Already due to hypo-salivation (less saliva production than normal), frequent carbohydrate diet and sports drinks, athletes have higher chances of developing dental decay and dental erosion. To add to this, gum disease is also seen more in athletes who smoke as they tend to have more tartar on their teeth than non-smoking athletes. The nicotine in tobacco further reduces saliva production, making it easier for tartar and bacteria to build-up in the mouth. Spit tobacco can irritate the gum tissue causing it to recede or pull away from the teeth. Once the gum tissue recedes, the tooth roots become exposed, causing an increased risk of teeth decay. Also, spit tobacco can lead to abrasion or wearing away of the chewing surfaces of the teeth. All these can lead to pain and swelling in the teeth and gums, causing infection which can affect the focus and training of the athletes. Also, gum problems are proven to cause other systemic problems in the body like diabetes and cardio-vascular problems. This increases fatigue in athlete. Dental pain is supposed to be the worst pain and might choose the worst possible time like just before an important match/tournament. Thus, timely dental check-ups, and getting help on quitting tobacco can help the athlete avoid preventable dental issues.
Sports Dental Care – Treatment for Athletes Consuming Tobacco
The sports dentist can play a crucial role in identifying athletes who consume tobacco to encourage them to quit the habit and perform dental treatment for the teeth/gums of these athletes to improve their oral health. There are following three main roles of the sports dentist:
- Identify the athlete: The sports dentist does a dental check-up of the athlete at the pre-participation examination or before beginning any major event (ideally twice a year). The dentist can identify or definitely suspect that the athlete is consuming tobacco by noticing the following signs – yellow/brown stained teeth, fractured/abraded teeth, bad breath, gum swelling/bleeding, gum infection/disease, smoker’s palate, etc. The sports dentist will take a detailed history of the athlete to understand more about the tobacco habit and try to understand how much the athlete is aware about the ill-effects of tobacco and gauge how ready is he/she to quit the habit.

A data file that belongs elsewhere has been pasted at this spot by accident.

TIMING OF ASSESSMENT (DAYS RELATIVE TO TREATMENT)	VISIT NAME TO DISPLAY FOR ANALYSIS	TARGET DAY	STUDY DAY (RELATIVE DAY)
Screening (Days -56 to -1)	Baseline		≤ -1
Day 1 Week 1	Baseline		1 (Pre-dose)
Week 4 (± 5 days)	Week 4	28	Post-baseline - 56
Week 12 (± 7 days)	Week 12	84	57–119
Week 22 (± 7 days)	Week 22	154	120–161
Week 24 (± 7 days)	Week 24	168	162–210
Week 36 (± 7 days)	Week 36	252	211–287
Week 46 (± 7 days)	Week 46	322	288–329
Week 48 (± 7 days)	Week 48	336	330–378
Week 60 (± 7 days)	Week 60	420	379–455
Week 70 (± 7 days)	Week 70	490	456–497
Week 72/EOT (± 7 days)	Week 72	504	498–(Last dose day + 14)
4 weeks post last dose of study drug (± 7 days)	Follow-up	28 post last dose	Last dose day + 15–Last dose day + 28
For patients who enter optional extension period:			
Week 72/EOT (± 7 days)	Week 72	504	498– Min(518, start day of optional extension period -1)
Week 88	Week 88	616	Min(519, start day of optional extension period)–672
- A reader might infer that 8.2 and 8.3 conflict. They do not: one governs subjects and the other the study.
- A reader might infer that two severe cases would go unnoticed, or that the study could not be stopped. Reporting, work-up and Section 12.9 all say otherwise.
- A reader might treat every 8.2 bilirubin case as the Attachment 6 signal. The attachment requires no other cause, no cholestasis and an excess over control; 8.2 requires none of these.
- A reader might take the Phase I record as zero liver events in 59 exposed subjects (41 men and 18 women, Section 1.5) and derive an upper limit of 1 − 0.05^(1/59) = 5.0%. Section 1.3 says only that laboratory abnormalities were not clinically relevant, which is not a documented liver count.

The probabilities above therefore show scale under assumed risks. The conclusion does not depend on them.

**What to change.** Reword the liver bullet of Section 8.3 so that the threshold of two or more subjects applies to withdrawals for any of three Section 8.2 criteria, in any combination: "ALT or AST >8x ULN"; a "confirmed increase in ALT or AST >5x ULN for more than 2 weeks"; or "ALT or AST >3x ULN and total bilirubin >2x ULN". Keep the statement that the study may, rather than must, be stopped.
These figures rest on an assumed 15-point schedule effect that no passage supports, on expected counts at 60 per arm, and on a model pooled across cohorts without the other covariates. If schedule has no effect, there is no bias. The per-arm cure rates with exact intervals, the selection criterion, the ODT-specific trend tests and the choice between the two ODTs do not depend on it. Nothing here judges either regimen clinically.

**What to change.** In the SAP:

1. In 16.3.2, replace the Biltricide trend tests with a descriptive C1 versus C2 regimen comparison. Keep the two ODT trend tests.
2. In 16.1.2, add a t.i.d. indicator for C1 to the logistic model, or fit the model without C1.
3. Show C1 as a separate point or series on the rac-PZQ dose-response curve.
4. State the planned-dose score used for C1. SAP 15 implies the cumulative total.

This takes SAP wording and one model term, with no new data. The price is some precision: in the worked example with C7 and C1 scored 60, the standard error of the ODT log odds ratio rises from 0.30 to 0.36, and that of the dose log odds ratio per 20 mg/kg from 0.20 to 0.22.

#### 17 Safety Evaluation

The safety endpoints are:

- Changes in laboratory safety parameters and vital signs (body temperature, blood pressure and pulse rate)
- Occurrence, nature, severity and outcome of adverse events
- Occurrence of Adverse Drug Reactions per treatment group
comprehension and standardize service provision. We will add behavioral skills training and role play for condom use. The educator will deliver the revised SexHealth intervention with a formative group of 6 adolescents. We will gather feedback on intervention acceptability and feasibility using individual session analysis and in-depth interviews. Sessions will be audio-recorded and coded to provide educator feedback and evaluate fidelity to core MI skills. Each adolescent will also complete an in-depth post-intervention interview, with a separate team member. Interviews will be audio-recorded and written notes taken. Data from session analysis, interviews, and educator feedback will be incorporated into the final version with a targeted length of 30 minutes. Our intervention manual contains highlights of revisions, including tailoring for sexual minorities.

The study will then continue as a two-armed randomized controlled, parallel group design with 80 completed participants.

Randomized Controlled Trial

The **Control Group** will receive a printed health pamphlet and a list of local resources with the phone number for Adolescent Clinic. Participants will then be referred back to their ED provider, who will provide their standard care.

- Tobacco control counselling: The sports dentist will encourage the athlete to quit the tobacco habit. There is good evidence that brief interventions by the dentist and other health professionals can help reduce the habit. By following a step-by-step protocol, the sports dentist can help the athlete to break the habit.
- Dental treatment of the athlete: Along with motivation for quitting tobacco, sports dentist will do the necessary dental treatment of these athletes like teeth cleaning, gums surgery, dental fillings, giving a night guard (if athlete in addition is a bruxer) and if there are any suspicious pre-cancerous lesions, the dentist will perform biopsy in the oral cavity or refer the athlete to the correct specialist.
If you are an athlete or coach or related person reading this, you can contact our faculty Sports Dentist Dr. Sneha Divekar on 9822910294 who is also a Tobacco Control Counsellor. If you are a dentist who is interested in sports dentistry and want to know more about our “Certificate in Sports Dentistry” course, you can contact us on 7972624645. We have included Tobacco Control Counselling as part of our Sports Dentistry program.
Photo Source – World Health Organisation (WHO).